King for a day
Jason King Roxas
Jason King Roxas is a local guy. He attended Little Flower School and graduated from Manogue before attending the University of Nevada, Reno for a degree in criminal justice. After earning his degree and taking the LSAT, Roxas was supposed to leave the Biggest Little City to attend law school, but he decided to stick around, just for a while, to play guitar in the local music scene. That was 20 years ago.
“It’s funny, because a lot of my friends who went the career path are hitting the point where they’re getting ready to retire, and they’re like, ’Hey, we’re going to start a band,’ and I’m like, ’OK, now you’ve got an awesome retirement, and you’ve got all this stuff, and I’m like uhhh’ … I am very happy actually,” he added with a shrug and a laugh.
Roxas started the Jason King Band, a bluesy rock ’n’ roll outfit, shortly after college. The name, he explained, was suggested by a friend who anticipated that while band members might come and go, Roxas would remain a constant in the music scene. It was an accurate prediction. Over the years, there have been many iterations of the Jason King Band, but, regardless of the roster, Roxas never stopped booking gigs—even when the recession often found him in the position of having to play solo or not at all.
“I was getting a lot of people going, ’Hey, listen, we love you. We love your band, but we don’t have the money to pay the band. How much just for you?’” Roxas said. “I love the guys, and to a certain degree—and I know that they have full-time jobs and stuff—I felt responsible.”
Still, he went for it. And the band continued playing together as often as possible, relying on big summer events like Hot August Nights to afford them the opportunity. In 2009, RN&R readers voted the Jason King Band’s album Blue Skies & Black Shoes the best “local band CD.”
In the end, having to book solo gigs during the economic downturn helped Roxas realize that—with a little flexibility—he could turn music into a sustainable career. Six years ago, he left his position as a youth counselor at the Jan Evans Juvenile Justice Center and began performing full time.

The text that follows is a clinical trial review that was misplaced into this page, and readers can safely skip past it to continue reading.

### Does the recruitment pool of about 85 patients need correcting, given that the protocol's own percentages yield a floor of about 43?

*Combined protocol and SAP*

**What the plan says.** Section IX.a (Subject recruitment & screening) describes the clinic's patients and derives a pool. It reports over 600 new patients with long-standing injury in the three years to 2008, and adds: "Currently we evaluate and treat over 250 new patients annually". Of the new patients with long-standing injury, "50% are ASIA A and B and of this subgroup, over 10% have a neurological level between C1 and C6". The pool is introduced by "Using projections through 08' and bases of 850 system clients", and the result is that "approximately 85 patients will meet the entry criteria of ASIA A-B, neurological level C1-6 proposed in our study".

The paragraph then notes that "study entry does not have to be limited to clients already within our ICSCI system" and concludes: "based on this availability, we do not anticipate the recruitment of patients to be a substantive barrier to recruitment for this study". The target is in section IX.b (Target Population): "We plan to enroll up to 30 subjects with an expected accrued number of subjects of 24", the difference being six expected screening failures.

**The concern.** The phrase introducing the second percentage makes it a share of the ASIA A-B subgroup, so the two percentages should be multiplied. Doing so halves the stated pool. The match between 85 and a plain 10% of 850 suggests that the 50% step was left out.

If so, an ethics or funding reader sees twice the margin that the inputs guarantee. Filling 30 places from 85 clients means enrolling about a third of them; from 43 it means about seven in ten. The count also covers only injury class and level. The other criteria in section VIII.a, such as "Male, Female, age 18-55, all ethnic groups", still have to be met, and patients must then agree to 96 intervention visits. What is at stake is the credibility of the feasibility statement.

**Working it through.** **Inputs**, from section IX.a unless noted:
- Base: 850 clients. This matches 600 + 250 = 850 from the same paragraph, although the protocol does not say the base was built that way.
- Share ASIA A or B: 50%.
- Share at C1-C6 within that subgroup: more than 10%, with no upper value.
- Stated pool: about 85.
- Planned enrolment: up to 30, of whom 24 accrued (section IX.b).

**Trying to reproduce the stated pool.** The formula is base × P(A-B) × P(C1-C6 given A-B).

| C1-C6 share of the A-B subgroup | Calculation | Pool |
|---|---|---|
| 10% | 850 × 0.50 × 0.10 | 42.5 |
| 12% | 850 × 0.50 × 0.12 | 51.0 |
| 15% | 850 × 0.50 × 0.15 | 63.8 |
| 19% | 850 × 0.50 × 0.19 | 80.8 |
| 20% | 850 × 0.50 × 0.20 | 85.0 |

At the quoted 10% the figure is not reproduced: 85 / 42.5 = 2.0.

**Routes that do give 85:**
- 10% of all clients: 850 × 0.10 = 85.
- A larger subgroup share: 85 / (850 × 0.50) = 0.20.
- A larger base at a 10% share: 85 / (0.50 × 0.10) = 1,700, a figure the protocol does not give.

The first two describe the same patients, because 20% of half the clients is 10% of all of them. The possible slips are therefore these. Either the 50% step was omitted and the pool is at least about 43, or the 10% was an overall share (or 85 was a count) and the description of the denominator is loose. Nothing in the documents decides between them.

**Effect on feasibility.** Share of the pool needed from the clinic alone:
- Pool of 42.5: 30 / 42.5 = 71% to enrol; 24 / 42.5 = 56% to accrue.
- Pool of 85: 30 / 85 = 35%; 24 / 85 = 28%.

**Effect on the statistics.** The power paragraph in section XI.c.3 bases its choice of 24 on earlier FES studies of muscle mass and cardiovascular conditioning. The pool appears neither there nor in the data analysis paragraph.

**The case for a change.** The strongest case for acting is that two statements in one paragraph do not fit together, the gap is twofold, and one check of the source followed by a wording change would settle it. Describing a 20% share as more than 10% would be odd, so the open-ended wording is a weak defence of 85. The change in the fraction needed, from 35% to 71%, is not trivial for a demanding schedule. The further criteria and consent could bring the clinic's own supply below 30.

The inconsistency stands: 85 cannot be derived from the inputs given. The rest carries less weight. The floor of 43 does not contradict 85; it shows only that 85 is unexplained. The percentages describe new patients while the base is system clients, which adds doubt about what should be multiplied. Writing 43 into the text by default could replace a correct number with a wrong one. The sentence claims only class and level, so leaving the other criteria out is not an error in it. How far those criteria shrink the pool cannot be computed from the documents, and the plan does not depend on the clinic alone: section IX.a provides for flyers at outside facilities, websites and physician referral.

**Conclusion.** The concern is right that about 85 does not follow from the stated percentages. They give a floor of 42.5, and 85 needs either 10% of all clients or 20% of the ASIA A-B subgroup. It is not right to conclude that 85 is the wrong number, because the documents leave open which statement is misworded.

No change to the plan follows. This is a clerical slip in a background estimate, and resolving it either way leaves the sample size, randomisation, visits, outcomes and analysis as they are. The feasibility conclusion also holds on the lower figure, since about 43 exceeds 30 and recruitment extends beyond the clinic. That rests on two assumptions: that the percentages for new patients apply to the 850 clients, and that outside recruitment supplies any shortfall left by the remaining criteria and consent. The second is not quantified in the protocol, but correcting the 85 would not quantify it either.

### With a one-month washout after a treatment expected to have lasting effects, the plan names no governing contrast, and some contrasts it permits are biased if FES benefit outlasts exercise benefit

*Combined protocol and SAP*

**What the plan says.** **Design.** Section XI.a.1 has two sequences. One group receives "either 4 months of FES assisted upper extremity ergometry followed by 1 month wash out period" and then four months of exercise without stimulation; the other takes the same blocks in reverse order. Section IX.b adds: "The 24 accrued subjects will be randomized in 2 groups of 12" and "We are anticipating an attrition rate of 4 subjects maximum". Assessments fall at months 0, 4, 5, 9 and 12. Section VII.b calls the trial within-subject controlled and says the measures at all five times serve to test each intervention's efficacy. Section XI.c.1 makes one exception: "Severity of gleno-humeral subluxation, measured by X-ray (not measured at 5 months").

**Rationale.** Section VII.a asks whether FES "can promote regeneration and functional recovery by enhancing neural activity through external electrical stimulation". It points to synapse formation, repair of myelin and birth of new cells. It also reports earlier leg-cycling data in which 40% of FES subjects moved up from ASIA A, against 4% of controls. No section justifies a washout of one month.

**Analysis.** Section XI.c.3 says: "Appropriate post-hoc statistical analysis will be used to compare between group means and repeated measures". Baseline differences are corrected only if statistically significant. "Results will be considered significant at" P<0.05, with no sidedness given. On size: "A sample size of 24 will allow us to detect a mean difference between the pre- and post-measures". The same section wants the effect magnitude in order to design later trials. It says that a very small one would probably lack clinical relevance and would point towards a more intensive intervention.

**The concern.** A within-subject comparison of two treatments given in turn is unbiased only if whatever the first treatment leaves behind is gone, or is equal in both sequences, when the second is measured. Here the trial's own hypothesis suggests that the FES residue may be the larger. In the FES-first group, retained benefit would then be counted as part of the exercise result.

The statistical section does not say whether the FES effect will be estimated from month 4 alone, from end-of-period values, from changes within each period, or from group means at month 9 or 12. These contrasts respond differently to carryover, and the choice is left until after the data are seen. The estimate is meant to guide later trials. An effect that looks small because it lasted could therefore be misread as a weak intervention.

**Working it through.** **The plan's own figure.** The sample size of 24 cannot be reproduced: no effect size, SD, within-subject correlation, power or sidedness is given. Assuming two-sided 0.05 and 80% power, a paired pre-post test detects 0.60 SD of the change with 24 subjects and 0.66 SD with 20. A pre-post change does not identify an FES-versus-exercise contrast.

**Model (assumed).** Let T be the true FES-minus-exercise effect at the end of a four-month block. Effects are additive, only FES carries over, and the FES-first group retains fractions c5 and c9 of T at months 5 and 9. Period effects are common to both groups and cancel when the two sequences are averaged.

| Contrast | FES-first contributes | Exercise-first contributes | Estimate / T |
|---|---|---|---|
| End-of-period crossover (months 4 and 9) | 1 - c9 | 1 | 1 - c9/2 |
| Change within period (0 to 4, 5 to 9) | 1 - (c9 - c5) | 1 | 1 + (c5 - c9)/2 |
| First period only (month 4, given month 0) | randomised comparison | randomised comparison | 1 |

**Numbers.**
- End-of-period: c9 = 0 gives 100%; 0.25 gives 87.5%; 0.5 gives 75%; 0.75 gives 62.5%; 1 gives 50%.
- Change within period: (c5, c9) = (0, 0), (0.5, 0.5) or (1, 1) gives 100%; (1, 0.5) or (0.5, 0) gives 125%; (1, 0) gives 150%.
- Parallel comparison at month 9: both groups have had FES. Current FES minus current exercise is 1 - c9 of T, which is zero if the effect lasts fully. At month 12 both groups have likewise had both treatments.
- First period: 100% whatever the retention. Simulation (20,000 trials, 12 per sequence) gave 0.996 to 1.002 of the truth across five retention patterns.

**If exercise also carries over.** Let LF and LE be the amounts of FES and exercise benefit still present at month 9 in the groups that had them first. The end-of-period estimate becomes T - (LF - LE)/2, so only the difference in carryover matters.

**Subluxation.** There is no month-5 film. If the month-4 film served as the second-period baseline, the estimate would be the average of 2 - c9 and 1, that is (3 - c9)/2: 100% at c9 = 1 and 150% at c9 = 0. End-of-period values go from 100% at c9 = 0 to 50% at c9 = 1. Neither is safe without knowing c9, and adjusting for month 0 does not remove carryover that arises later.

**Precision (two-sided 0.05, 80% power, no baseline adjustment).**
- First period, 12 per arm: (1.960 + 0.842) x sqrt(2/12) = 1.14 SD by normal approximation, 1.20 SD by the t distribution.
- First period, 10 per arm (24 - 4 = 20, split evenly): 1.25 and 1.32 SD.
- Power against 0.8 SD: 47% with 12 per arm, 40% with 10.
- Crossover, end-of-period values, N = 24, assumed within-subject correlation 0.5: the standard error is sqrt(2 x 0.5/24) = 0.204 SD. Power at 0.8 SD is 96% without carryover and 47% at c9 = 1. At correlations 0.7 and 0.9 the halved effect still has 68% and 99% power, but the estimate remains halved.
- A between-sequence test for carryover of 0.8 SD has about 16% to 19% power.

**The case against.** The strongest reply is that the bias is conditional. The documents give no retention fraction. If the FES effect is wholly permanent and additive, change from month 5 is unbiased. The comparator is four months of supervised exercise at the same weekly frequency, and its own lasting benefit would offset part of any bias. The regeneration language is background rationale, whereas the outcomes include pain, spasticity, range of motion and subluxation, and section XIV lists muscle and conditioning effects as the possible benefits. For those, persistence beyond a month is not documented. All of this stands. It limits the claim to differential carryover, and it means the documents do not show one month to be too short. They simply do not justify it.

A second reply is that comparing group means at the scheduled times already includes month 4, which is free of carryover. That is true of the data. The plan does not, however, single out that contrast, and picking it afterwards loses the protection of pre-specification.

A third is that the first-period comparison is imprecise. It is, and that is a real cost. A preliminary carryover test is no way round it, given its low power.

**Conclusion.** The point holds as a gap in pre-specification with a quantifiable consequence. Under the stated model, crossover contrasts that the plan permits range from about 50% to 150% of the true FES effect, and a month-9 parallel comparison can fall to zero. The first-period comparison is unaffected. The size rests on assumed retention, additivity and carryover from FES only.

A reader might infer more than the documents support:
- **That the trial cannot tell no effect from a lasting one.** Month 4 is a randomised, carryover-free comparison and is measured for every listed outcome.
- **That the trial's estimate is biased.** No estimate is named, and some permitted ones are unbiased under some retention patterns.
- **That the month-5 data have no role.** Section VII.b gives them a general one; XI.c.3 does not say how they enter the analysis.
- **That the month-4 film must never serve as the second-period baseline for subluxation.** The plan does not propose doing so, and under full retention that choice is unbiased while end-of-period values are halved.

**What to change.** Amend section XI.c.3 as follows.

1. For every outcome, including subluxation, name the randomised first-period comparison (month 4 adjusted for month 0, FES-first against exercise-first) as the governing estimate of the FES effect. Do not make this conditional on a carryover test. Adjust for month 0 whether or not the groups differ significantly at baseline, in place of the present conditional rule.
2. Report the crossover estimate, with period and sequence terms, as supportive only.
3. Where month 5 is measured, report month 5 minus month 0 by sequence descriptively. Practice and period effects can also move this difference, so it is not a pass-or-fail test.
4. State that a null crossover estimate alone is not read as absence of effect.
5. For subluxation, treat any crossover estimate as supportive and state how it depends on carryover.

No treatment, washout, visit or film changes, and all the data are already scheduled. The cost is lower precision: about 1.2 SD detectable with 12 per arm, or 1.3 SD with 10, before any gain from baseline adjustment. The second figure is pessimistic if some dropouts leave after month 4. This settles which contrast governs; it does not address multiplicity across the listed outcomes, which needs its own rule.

“It’s kind of like owning your own business,” Roxas said. “You’ve got to hustle. Sometimes I’ll play two or three times in one day. If I can pack in like 15 shows in a week or something, I’m like ’Yeah, sure. I’ll do it.”
With that many shows on the docket, Roxas has learned to embrace the experience of playing venues both large and small. On weekday evenings, it’s not unusual to hear the distinctive combination of his smoky voice and the velvety, melodic blues of his guitar emanating from a quiet casino bar. It’s a curiously pleasant experience to hear him play to a mostly empty room—the hush between notes acting as a third instrument in his one-man show. But Roxas’ feelings on the matter are mostly pragmatic.
“In my mind I’m like, ’You know what? If I wasn’t playing tonight, I’d be in the living room doing the same thing,’” he said.
Today, 44-year-old Roxas remains a mainstay in the Reno music scene, having witnessed the coming and going of everything from venues to bands to trends. Now more than ever, he’s hopeful for the future of local music.
“If you look at the contemporary history of the past 40 years, there’s always an ebb and flow when it comes to live music and DJing and stuff,” Roxas said. “The casinos had a big influence on that kind of stuff. It kind of stifled a lot of the local guys. Actually, it worked one of two ways. It either killed them, or it made them really good—they wanted to get that good. Now you have live music venues that have nothing to do with casinos. It’s awesome.”